I'm sure I've blogged about POV characters before somewhere on this blog, but hey! This thing's been around for ten years, so who even knows anymore?

Anyway, my friend Krystal mentioned in her post this week about POVs in a story. And just last week, I was talking about the Outlander books with my friends and how I didn't like book eight because there were so many POV characters (8 of them, I think) that I was getting confused between them all.

I've kind of settled into a POV groove in my stories over the last few years. I write in third person. Having had perspective and head-hopping issues in my time, I do my hardest to stay in one person's head at a time. Third-person comes much more naturally to me than first-person narrative. It might be because most of the books I read are in third-person. In fact, I read a few first-person POV books this year, including Next Year in Havana and The Hate U Give and I had to be like, "Oh yeah! I forgot you can write in…

How Library School Has Taught Me To Research Better

Last semester, I was in a required class called Information Sources and Services, which was intended to introduce us library school newbies into the theory, framework, and principles of reference services in a library setting. There are many different types of jobs in libraries and information science, but obvi, reference services are a big part of the patron-facing part.

Anyway, I went into this class figuring I already knew a few things about research. That is, in addition to the occasional research I do at my job in the archives or the resources I know to give to patrons who come to use the archives, I've also done a shit ton of random research dives for past writing projects.

And then I started library school and realized, "Nope. What I thought was *research* was not research." What I was doing was Googling an assortment of plain search terms, through regular Google and GoogleBooks, and sifting through those results---which is fine, but doesn't pass the library s…

Downton Abbey: The Movie

Like I was going to see the Downton Abbey movie and not say anything about it on this blog?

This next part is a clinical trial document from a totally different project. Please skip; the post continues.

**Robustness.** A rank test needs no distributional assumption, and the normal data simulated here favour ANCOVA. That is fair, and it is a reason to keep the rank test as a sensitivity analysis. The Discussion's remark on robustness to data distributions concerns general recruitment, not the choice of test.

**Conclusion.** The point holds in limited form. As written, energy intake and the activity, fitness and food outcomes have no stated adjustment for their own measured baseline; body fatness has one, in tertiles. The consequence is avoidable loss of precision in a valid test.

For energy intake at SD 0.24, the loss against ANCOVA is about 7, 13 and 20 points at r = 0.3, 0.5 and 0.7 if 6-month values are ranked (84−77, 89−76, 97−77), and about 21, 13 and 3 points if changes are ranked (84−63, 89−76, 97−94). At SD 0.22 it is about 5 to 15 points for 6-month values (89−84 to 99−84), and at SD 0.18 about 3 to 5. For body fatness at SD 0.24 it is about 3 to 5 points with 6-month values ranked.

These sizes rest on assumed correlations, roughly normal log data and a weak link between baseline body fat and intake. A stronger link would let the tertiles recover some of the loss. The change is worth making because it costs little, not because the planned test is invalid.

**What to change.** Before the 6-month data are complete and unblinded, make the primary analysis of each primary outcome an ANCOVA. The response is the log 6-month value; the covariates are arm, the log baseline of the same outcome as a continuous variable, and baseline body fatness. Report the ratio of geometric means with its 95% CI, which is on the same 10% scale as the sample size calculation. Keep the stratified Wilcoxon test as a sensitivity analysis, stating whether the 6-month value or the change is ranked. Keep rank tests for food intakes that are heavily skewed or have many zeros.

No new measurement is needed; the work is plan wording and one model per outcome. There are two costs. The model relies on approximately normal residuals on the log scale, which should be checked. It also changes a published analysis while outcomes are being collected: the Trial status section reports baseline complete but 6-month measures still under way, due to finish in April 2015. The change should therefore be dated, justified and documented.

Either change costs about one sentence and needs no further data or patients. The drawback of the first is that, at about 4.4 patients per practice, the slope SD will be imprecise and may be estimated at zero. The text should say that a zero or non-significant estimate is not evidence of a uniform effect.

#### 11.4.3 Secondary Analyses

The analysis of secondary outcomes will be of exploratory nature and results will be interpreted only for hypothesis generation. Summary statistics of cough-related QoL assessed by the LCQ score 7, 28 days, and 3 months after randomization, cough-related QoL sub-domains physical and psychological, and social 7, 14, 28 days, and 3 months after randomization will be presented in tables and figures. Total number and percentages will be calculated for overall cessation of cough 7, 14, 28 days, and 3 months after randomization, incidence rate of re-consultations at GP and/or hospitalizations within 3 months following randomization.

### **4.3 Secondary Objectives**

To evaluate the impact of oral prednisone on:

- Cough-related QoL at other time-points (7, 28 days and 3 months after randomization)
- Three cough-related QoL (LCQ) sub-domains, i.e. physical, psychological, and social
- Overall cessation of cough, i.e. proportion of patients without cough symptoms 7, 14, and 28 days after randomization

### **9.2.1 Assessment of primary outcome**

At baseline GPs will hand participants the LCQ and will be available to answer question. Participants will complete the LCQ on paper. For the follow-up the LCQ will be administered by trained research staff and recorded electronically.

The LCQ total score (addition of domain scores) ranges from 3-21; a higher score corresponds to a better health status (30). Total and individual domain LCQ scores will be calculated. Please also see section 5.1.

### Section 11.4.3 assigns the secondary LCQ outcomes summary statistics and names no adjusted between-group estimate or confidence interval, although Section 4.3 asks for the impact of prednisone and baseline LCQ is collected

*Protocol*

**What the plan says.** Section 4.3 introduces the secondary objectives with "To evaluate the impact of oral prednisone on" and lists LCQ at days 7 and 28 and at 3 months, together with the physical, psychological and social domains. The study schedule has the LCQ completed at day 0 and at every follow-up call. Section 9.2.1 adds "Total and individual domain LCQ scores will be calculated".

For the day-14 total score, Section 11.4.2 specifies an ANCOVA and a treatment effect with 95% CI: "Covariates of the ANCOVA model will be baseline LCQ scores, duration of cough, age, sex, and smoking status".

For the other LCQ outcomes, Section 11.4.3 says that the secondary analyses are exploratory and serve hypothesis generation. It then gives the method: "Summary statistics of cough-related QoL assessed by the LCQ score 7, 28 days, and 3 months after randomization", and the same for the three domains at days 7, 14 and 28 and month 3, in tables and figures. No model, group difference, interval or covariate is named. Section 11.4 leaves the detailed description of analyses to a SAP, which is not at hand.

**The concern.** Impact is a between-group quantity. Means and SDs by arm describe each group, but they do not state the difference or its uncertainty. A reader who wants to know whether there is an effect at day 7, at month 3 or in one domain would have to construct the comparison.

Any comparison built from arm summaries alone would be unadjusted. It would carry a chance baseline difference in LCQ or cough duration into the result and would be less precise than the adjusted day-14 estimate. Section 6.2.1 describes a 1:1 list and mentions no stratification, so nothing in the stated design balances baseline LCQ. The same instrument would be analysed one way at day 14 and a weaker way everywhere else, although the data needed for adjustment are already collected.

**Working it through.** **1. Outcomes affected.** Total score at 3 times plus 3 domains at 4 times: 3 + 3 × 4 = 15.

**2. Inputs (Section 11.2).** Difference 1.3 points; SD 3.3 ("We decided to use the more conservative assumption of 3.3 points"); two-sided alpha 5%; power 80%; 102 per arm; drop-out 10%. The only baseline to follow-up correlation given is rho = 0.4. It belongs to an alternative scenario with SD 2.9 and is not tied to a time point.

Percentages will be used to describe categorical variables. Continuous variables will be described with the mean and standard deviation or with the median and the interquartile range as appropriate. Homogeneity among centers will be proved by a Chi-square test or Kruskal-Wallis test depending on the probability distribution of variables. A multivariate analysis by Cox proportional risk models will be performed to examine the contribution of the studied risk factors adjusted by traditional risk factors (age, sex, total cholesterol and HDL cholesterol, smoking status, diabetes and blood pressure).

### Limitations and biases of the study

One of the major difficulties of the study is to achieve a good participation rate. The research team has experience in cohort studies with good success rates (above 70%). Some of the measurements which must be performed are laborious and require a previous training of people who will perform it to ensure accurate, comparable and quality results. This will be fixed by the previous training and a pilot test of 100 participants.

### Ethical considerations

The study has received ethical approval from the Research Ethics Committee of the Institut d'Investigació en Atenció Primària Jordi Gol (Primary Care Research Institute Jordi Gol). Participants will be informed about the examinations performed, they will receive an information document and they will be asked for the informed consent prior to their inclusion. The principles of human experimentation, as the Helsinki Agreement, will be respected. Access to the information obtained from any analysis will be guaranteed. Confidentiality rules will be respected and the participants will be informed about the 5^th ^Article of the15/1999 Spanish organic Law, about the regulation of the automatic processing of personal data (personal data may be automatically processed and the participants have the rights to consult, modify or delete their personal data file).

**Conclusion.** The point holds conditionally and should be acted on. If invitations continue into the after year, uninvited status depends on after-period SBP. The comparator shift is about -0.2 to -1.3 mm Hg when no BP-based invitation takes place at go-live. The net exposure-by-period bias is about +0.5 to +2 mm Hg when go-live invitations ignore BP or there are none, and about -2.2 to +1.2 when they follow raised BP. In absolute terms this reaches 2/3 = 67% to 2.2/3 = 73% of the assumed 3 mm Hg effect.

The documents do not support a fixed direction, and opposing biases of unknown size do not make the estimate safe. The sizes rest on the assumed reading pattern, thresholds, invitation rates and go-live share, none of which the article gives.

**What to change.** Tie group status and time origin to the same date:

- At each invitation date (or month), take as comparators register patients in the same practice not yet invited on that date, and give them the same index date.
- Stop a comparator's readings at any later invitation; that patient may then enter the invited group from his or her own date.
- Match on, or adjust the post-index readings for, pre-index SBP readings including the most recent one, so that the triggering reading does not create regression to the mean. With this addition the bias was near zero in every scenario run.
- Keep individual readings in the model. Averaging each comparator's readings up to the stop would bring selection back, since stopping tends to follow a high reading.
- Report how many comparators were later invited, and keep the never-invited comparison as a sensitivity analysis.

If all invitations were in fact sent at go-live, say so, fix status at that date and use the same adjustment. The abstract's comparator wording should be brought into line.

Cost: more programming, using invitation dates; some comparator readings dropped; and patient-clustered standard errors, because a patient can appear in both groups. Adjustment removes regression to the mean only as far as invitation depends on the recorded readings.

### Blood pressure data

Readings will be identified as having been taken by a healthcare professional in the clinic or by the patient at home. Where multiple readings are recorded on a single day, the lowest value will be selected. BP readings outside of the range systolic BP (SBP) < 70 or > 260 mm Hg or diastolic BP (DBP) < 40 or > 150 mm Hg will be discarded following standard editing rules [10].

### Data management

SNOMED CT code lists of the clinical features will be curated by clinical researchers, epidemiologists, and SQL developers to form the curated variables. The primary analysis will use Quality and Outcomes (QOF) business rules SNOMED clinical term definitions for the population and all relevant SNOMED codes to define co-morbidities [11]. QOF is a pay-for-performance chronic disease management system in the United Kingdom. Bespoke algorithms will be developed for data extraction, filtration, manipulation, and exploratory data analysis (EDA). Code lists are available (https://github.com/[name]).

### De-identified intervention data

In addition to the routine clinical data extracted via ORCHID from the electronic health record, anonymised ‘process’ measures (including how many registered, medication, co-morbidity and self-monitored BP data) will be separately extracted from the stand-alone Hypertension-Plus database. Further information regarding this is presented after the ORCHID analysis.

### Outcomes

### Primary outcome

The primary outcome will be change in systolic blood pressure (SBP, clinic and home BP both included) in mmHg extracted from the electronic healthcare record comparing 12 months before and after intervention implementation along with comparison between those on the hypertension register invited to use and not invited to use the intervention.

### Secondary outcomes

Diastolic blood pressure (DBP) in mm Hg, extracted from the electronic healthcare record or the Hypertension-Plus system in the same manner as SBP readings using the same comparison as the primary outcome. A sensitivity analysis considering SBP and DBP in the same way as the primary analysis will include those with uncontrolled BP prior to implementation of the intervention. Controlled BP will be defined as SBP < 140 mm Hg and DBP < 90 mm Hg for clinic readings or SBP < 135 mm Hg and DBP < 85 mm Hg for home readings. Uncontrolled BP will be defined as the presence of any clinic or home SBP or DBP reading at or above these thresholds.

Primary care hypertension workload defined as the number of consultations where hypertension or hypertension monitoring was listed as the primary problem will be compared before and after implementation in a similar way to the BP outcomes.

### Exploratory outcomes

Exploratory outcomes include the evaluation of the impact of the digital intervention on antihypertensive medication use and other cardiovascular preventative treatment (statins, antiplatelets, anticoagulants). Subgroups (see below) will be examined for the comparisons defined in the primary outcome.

I saw the movie last night. I don't want to put spoilers out there, but it takes place in 1927, so about a year and a half after the series ended. The King and Queen (George V and Queen Mary) are on a royal tour of Yorkshire and say they'll stay at Downton Abbey for a night, which means they require a royal luncheon, there's going to be a military parade in the village, then a fancy dinner.

Of course, this sends the family and servants alike into a tizzy of preparation. Royal servants arrive and take over. The family are all pretty much settled, but they each have their storylines throughout the movie.

The movie felt like a nice Downton hug.

And now I'm going to need some movie continuation fanfiction.

Hey, whatcha reading? 2

This month, I've asked my friend Jessica about what she's reading.

1. What book(s) are you currently reading?

Currently, I'm reading Her Perfect Affair by Priscilla Oliveras (2018, Zebra Shout) which is the second book in the Matched to Perfection series.

2. How far along in the book are you?

I'm towards the end since I feel a resolution coming on. My Kindle says I'm at 82%.

3. What is the book about?

This book is about the second sister in a Puerto Rican family of three sisters. This is a contemporary romance about Rosa's complicated romantic predicament.

4. What drew you to reading this book?

I prefer reading contemporary romances versus historical romances, so when you recommended this series and author, I gave it a try (Sunflower: woot woot!). The first book was about a Puerto Rican dance teacher and since I am a Puerto Rican dance teacher I was immediately intrigued. I loved Book 1 (Her Perfect Partner) and through that got to know a little bit about the other…

A Gingerbread Romance by Lacey Baker Book Tour

A GINGERBREAD ROMANCE BY LACEY BAKERAs an architect, she designs beautiful buildings…But will her heart ever find a place to call home?
Taylor’s architectural firm enters her in a contest to build life-sized gingerbread houses. After the contest, she’s likely to get a promotion to a position in another city. But it’s a team competition, and Taylor’s temperamental partner soon backs out. Taylor needs a replacement―fast.
When she meets Adam, a baker and single dad, she convinces him to be her partner in the contest. After all, winning would give his bakery much-needed exposure.
For years, Taylor has avoided thinking of anywhere as “home.” When she was a kid, her family was always on the move. But the time she spends with Adam and his daughter Brooke, decorating for Christmas and enjoying Philadelphia’s holiday traditions, has her questioning everything. Could she have found a place to call her own?